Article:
This is something which has been available in the .NET Framework since, well, forever. I’m talking about encrypting data in the config file of your (web)application. Every time I studied for the Microsoft developer exams I was reminded on this feature and thought “Hey, I really should use this in the next project”. Up until now I’ve never used this feature though.

The project I’m currently working on has some setup which encrypts the the config file when it’s deployed. A great feature, but this means I can’t read and edit the config file anymore. Manually editing the file shouldn’t be done anyway, but reading it would be nice though.

I knew this data could be decrypted also, but not how to do it exactly. Lucky for me this is a really old feature and there are dozens of people who have written something about it. This article on MSDN helped me out the most. I also read the feature had became available in the .NET Framework 2.0, apparently this wasn´t available in version 1.1.

As with most encrypting algorithms you need some kind of seed to create a stronger (and safer) encryption. If I’m not mistaken this method used the machine key of the computer it’s encrypted on. That’s not all too bad, but this means you can’t decrypt the encrypted data on a system with a different machine key.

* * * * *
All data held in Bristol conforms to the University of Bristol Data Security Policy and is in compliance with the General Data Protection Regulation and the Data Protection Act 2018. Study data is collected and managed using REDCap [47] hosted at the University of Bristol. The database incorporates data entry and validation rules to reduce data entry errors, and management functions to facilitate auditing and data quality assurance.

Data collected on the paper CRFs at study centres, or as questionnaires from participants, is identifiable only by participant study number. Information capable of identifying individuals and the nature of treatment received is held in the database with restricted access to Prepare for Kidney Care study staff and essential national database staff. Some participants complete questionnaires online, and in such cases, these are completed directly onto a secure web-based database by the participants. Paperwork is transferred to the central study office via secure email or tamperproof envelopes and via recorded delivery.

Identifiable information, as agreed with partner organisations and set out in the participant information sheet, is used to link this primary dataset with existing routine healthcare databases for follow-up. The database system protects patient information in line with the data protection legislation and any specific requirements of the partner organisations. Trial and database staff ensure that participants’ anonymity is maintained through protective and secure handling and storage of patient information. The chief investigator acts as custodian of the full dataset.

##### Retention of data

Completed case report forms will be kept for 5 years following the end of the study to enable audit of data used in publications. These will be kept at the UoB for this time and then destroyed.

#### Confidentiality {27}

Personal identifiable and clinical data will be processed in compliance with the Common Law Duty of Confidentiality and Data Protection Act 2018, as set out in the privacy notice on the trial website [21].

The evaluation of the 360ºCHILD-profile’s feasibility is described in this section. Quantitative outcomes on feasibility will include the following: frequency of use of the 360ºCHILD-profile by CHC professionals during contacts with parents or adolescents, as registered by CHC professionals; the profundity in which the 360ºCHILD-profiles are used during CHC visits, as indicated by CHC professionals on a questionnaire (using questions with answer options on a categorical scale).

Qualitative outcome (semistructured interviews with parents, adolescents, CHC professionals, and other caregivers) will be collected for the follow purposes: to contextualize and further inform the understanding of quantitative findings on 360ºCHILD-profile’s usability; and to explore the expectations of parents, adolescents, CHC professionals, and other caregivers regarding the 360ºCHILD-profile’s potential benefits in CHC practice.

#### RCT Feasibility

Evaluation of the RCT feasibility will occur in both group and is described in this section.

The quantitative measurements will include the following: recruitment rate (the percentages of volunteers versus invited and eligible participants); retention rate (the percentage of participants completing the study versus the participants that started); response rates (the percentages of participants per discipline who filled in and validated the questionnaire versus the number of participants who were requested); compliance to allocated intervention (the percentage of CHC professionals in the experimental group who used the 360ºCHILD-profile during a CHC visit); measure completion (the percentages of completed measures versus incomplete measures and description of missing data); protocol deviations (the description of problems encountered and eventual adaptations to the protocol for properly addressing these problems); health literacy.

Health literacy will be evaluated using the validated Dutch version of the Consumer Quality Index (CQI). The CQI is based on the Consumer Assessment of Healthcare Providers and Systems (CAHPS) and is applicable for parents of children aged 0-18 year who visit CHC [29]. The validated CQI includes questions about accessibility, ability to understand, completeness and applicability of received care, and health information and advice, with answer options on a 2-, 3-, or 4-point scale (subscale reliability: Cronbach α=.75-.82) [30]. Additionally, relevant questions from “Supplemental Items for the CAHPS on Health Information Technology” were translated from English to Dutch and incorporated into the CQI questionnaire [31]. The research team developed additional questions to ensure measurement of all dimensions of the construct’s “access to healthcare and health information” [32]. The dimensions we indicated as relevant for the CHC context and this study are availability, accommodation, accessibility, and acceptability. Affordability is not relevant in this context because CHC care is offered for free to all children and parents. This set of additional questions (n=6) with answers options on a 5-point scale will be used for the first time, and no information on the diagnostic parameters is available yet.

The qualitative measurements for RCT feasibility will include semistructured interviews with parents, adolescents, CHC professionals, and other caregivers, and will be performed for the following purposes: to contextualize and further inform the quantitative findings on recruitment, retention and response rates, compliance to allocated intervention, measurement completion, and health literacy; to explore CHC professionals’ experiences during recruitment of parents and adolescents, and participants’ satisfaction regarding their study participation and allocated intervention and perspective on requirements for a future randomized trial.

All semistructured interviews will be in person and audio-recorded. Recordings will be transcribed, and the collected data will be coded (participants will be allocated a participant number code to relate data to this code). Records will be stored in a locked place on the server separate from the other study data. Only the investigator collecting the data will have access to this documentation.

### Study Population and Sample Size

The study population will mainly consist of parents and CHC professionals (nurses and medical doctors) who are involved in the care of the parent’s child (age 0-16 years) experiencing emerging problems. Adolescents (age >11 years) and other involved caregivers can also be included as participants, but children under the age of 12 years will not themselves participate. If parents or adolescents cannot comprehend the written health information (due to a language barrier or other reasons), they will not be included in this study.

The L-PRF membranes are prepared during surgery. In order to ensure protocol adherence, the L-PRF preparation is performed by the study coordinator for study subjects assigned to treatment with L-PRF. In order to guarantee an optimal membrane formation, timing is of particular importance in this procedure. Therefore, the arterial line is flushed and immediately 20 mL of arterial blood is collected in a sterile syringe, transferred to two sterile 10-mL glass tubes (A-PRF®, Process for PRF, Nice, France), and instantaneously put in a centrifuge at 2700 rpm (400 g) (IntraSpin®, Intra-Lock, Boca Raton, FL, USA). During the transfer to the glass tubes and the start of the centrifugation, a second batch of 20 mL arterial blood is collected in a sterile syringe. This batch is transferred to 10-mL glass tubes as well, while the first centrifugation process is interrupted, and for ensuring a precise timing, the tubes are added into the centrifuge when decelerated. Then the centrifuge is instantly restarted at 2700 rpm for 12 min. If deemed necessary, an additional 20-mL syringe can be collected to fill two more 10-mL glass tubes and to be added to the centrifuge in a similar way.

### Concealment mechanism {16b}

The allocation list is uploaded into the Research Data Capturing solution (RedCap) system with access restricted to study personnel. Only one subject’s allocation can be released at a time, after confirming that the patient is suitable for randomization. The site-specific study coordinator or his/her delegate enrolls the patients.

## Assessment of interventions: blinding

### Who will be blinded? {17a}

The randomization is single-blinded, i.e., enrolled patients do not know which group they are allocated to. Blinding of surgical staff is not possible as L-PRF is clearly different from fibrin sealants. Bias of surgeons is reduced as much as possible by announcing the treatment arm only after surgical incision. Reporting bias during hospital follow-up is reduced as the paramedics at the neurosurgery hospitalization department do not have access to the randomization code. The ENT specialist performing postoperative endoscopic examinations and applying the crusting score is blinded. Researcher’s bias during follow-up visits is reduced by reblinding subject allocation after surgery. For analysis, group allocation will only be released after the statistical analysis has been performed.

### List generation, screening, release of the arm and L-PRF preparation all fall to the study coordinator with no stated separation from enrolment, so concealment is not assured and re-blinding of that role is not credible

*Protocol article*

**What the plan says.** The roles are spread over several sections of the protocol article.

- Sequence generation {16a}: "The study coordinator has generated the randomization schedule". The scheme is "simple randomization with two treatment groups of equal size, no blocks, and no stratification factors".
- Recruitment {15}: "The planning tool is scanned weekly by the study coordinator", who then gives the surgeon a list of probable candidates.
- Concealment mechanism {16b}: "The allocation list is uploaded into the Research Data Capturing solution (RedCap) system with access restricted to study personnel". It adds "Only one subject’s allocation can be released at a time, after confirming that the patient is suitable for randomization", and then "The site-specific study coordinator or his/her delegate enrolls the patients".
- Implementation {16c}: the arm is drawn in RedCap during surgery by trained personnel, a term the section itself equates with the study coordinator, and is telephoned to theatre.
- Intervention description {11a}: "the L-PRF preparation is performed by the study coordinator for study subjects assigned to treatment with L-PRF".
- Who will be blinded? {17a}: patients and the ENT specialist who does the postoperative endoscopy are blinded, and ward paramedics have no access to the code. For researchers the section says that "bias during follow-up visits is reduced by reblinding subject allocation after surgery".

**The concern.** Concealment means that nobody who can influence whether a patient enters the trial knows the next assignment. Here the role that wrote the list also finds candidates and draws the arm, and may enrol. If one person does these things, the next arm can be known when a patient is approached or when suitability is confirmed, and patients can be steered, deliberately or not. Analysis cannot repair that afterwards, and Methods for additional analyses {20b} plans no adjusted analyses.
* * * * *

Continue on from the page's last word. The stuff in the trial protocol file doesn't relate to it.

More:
The linked article says the machine key is stored in %windir%\system32\Microsoft\Protect\S-1-5-18, which probably is right, but I haven’t checked that out as I can’t log in on the server(s).

If you have encrypted the files, or are able to retrieve the machine key, it’s possible to decrypt the data using the aspnet_regiis tool (Visual Studio Prompt).
If you’d want to decrypt the appSettings block of a website in a virtual directory called virtualDir, the following line should suffice:
aspnet_regiis –pd “appSettings” –app “/virtualDir”

I tried this myself and it didn’t work. The following error was thrown:

Failed to decrypt using provider 'DataProtectionConfigurationProvider'. Error message from the provider: Key not valid for use in specified state. (Exception from HRESULT: 0x8009000B) (C:\VRIESJAN\ApplicationDir\Source\CustomerApp\CustomerApp.Presentation\web.config line 104)

This probably had something to do with me not having the correct machine key on my system. Lucky for me the sysadmin could discover the values through IIS Manager so there wasn’t a real loss, but this is exactly the reason why I haven’t implemented such a thing in a solution of mine. It makes reading production data a lot harder.

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